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Work Expectations, Human Capital Accumulation, and the Wages of Young Women

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  • Steven H. Sandell
  • David Shapiro

Abstract

This article estimates the impact that young women's ex ante preferences for future labor force attachment have on their human capital accumulation and pay. Empirical evidence from the National Longitudinal Surveys of Young Women aged 14 to 24 in 1968 supports the human capital hypothesis that receipt of on-the-job training is positively related to expectations of future labor force participation. Comparing the actual labor force attachment of mature women with preferences for future participation of young women indicates that young women (as a group) may underestimate their future labor force attachment. This implies that some young women may underinvest in on-the-job training.

Suggested Citation

  • Steven H. Sandell & David Shapiro, 1980. "Work Expectations, Human Capital Accumulation, and the Wages of Young Women," Journal of Human Resources, University of Wisconsin Press, vol. 15(3), pages 335-353.
  • Handle: RePEc:uwp:jhriss:v:15:y:1980:i:3:p:335-353
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    Citations

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    Cited by:

    1. Das, Tirthatanmoy & Polachek, Solomon, 2017. "Micro Foundations of Earnings Differences," IZA Discussion Papers 10922, Institute for the Study of Labor (IZA).
    2. Orazem, Peter & Tesfatsion, Leigh, 1997. "Macrodynamic Implications of Income-Transfer Policies for Human Capital Investment and School Effort," Journal of Economic Growth, Springer, vol. 2(3), pages 305-329, September.
    3. Burnette, Joyce & Stanfors, Stanfors, 2018. "Understanding the gender gap among turn-of-the-century Swedish compositors," Working Paper Series 2018:1, IFAU - Institute for Evaluation of Labour Market and Education Policy.
    4. Yoram Weiss & Reuben Gronau, 1981. "Expected Interruptions in Labour Force Participation and Sex-Related Differences in Earnings Growth," Review of Economic Studies, Oxford University Press, vol. 48(4), pages 607-619.
    5. Zhang, Y. Jane, 2013. "Culture and the Gender Gap in Competitive Inclination: Evidence from the Communist Experiment in China," MPRA Paper 47356, University Library of Munich, Germany.
    6. Wilbert van der Klaauw, 2012. "On the Use of Expectations Data in Estimating Structural Dynamic Choice Models," Journal of Labor Economics, University of Chicago Press, vol. 30(3), pages 521-554.
    7. Francine D. Blau & Marianne A. Ferber, 1991. "Career Plans and Expectations of Young Women and Men: The Earnings Gap and Labor Force Participation," Journal of Human Resources, University of Wisconsin Press, vol. 26(4), pages 581-607.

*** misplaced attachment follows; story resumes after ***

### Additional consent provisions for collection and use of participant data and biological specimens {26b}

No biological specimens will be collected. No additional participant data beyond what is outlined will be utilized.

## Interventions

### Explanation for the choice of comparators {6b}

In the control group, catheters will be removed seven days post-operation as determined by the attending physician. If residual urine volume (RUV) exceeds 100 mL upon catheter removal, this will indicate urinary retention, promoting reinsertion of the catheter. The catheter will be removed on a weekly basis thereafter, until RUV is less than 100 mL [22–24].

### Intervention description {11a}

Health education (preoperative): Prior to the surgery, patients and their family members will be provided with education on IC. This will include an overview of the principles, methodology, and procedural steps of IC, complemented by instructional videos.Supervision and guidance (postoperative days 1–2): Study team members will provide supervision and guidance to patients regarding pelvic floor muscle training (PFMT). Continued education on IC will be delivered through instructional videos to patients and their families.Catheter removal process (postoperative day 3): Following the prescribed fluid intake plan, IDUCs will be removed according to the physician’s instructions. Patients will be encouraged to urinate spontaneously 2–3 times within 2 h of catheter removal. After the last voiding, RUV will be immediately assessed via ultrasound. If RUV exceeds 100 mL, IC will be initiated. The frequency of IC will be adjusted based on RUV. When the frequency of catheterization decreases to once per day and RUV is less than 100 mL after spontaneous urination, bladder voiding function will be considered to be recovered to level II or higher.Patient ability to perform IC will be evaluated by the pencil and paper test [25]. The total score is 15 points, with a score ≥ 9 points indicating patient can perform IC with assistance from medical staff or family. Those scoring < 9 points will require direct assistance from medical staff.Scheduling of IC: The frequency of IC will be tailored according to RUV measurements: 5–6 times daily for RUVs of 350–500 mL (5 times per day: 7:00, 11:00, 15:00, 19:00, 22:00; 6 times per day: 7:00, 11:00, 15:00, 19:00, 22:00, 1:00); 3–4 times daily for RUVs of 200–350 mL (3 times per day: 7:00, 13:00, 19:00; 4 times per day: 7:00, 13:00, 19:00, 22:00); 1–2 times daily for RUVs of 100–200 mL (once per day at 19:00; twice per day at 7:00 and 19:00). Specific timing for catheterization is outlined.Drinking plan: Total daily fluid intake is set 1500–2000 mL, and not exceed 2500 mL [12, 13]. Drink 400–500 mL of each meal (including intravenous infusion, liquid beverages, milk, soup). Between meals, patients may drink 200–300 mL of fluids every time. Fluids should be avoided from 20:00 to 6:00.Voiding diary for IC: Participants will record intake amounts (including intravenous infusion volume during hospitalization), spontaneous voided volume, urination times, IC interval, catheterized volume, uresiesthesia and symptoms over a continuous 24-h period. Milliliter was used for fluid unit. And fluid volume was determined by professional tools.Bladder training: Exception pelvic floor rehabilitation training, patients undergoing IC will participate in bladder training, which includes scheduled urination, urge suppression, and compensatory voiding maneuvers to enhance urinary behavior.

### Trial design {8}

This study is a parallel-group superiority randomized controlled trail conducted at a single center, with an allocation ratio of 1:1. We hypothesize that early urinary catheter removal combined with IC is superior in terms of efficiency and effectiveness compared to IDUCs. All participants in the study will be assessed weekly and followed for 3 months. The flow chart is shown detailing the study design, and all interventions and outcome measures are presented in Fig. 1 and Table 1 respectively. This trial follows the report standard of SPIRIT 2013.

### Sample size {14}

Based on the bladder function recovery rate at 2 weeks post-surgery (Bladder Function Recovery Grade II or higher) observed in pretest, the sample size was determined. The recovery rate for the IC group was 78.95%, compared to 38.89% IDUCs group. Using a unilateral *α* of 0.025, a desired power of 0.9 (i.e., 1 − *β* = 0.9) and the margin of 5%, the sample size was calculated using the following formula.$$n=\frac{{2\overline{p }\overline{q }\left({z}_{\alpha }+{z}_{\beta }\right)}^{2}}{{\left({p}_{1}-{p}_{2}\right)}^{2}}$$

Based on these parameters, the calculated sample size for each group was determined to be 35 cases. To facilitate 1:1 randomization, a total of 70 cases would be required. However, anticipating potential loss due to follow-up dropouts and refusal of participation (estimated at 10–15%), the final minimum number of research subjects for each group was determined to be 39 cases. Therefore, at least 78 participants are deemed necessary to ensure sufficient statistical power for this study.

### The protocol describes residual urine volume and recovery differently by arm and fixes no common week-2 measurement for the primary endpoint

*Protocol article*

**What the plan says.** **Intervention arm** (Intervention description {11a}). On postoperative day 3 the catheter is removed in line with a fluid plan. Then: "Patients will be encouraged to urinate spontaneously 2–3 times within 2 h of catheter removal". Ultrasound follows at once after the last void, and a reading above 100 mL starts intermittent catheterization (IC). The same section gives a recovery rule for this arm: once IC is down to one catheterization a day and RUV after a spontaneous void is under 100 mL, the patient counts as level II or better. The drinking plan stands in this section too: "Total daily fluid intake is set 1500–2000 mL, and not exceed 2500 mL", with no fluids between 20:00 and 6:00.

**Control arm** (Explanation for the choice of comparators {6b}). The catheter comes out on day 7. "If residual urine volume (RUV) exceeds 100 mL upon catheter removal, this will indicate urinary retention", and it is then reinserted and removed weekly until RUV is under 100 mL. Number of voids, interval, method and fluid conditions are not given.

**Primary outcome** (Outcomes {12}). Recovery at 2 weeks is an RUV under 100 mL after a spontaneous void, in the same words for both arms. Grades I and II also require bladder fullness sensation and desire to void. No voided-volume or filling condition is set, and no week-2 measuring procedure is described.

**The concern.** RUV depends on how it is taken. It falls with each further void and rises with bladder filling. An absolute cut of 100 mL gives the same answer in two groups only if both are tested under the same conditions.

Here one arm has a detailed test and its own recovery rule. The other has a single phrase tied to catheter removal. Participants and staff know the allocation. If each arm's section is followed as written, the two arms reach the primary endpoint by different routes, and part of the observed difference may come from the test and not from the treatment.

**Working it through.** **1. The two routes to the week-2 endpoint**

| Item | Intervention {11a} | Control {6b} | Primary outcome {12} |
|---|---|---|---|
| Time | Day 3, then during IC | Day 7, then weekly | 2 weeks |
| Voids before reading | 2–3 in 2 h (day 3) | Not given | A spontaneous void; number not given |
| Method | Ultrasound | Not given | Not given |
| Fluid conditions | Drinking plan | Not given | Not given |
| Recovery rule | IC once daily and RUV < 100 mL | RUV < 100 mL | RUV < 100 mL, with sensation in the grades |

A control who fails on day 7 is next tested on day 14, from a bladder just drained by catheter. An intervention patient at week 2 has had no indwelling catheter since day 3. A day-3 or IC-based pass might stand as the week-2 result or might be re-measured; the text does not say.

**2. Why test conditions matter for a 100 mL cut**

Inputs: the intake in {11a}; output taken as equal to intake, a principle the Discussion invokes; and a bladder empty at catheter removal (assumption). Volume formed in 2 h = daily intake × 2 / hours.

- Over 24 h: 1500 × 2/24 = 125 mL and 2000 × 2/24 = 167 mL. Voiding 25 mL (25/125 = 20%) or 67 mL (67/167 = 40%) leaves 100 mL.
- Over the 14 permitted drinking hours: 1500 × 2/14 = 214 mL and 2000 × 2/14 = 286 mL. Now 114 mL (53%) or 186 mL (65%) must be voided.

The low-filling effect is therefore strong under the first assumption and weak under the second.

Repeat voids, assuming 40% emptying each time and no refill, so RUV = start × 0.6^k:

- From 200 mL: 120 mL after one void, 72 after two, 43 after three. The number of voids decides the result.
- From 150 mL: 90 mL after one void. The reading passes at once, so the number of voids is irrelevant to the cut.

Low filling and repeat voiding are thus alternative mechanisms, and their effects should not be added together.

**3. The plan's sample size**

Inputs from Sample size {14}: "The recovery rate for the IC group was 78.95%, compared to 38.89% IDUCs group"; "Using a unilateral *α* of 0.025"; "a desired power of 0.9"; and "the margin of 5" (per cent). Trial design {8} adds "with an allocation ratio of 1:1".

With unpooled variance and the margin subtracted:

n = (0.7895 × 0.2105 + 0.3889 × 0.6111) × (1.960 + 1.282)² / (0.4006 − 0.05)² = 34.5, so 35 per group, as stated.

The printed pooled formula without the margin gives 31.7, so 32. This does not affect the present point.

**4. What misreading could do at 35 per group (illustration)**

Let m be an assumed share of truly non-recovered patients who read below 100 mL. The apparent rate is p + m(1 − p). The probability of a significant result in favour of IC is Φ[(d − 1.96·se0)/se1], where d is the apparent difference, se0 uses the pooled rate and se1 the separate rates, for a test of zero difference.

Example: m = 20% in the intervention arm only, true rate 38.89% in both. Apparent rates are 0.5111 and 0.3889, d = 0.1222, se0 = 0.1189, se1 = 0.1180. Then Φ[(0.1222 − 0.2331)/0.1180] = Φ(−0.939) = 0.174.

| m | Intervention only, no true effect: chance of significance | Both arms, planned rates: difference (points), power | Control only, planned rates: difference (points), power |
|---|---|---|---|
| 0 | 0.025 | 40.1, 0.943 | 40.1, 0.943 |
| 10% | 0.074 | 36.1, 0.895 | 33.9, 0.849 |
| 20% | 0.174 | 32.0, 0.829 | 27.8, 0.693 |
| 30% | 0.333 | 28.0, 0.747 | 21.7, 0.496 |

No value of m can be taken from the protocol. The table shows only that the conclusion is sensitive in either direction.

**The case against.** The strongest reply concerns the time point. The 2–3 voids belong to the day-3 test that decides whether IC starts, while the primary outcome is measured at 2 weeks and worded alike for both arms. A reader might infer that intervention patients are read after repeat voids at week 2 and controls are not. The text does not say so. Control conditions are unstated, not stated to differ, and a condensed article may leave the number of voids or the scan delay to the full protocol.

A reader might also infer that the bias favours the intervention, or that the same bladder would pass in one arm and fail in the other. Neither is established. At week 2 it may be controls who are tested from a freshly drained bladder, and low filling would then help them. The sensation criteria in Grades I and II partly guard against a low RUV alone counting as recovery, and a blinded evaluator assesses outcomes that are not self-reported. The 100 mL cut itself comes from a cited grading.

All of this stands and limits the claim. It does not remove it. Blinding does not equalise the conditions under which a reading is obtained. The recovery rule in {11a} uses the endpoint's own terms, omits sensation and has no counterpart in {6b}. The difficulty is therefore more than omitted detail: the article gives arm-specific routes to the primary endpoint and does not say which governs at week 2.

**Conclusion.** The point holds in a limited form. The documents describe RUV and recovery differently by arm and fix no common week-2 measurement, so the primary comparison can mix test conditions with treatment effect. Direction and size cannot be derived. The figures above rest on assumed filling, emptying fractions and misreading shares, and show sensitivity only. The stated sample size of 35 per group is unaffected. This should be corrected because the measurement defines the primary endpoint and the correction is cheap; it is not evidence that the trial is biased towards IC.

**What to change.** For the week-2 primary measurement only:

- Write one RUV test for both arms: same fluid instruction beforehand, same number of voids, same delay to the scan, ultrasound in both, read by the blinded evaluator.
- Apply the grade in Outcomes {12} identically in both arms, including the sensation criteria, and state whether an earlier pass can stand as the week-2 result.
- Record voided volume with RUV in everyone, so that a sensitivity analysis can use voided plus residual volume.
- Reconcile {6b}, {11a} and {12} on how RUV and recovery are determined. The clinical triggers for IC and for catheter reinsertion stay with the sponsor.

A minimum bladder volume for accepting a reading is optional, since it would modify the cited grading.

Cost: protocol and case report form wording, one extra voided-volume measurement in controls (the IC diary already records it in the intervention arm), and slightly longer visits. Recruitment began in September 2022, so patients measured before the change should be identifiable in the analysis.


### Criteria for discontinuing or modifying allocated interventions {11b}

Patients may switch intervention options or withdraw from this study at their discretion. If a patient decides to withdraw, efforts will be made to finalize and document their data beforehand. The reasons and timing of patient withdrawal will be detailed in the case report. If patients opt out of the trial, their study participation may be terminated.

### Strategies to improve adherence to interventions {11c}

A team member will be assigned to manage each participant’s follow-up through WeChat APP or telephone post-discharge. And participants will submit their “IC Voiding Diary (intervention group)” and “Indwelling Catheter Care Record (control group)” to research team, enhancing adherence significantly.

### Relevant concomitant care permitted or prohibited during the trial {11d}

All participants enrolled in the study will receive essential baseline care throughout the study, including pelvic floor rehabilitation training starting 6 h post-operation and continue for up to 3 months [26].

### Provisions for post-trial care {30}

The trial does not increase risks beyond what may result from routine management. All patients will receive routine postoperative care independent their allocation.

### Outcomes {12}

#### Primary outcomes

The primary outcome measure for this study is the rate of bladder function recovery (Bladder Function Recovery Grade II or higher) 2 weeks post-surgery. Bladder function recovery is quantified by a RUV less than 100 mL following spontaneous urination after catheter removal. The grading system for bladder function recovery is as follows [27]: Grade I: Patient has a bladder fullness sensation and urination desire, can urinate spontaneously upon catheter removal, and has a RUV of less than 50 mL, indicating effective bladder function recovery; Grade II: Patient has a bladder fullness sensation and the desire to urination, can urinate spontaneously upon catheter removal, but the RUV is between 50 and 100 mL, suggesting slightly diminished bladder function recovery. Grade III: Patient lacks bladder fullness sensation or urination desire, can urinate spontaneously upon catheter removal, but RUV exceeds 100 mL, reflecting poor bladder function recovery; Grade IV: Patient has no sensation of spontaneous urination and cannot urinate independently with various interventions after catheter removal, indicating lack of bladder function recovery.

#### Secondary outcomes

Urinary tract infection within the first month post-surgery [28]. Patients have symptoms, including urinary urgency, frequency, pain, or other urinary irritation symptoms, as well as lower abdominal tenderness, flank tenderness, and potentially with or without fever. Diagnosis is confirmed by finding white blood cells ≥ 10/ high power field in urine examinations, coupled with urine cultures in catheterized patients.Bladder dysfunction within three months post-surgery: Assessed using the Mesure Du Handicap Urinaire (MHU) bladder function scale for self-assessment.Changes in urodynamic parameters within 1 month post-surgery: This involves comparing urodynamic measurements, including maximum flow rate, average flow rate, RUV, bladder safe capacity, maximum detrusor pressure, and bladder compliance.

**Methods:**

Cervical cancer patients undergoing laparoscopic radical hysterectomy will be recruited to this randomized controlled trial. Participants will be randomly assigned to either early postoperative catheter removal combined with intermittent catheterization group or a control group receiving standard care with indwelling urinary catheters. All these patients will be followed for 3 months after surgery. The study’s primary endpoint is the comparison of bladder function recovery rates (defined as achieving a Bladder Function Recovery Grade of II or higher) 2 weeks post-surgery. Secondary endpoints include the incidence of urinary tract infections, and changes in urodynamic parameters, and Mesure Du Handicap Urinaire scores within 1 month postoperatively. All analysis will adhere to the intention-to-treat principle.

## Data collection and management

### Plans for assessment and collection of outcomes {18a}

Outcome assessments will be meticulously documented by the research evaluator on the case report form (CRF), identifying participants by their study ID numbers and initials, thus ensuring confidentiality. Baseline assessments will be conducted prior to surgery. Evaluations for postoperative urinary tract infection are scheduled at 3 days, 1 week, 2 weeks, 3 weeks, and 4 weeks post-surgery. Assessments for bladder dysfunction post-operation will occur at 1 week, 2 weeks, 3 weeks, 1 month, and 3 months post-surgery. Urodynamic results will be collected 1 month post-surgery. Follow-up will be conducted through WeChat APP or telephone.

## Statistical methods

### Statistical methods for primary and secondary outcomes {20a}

8. Flyer, Fredrick & Rosen, Sherwin, 1997. "The New Economics of Teachers and Education," Journal of Labor Economics, University of Chicago Press, vol. 15(1), pages 104-139, January.
    9. Inés P. Murillo, 2011. "Human capital obsolescence: some evidence for Spain," International Journal of Manpower, Emerald Group Publishing, vol. 32(4), pages 426-445, July.
    10. Christophe J. Nordman & François Roubaud, 2009. "Reassessing the Gender Wage Gap in Madagascar: Does Labor Force Attachment Really Matter?," Economic Development and Cultural Change, University of Chicago Press, vol. 57(4), pages 785-808, July.
    11. Polachek, Solomon W., 2008. "Earnings Over the Life Cycle: The Mincer Earnings Function and Its Applications," Foundations and Trends(R) in Microeconomics, now publishers, vol. 4(3), pages 165-272, April.
    12. Bisakha Sen, 2003. "Why do Women feel the way they do about market work: the role of familial, social and economic factors," Review of Social Economy, Taylor & Francis Journals, vol. 61(2), pages 211-234.
    13. Egon Franck & Stephan Nüesch & Jan Pieper, 2011. "Specific Human Capital as a Source of Superior Team Performance," Schmalenbach Business Review (sbr), LMU Munich School of Management, vol. 63(4), pages 376-392, October.
    14. Malhotra, Anju & DeGraff, Deborah S., 1997. "Entry versus success in the labor force: Young women's employment in Sri Lanka," World Development, Elsevier, vol. 25(3), pages 379-394, March.
    15. Napari, Sami, 2009. "Gender differences in early-career wage growth," Labour Economics, Elsevier, vol. 16(2), pages 140-148, April.
    16. Gronau, Reuben, 1988. "Sex-Related Wage Differentials and Women's Interrupted Labor Careers--The Chicken or the Egg," Journal of Labor Economics, University of Chicago Press, vol. 6(3), pages 277-301, July.
    17. Christophe Nordman & François Roubaud, 2005. "Reassessing the Gender Wage Gap: Does Labour Force Attachment Really Matter? Evidence from Matched Labour Force and Biographical Surveys in Madagascar," Working Papers 16, ECINEQ, Society for the Study of Economic Inequality.
    18. Orazem, Peter F & Mattila, J Peter, 1998. "Male-Female Supply to State Government Jobs and Comparable Worth," Journal of Labor Economics, University of Chicago Press, vol. 16(1), pages 95-121, January.
    19. repec:eee:labchp:v:2:y:1986:i:c:p:1139-1181 is not listed on IDEAS

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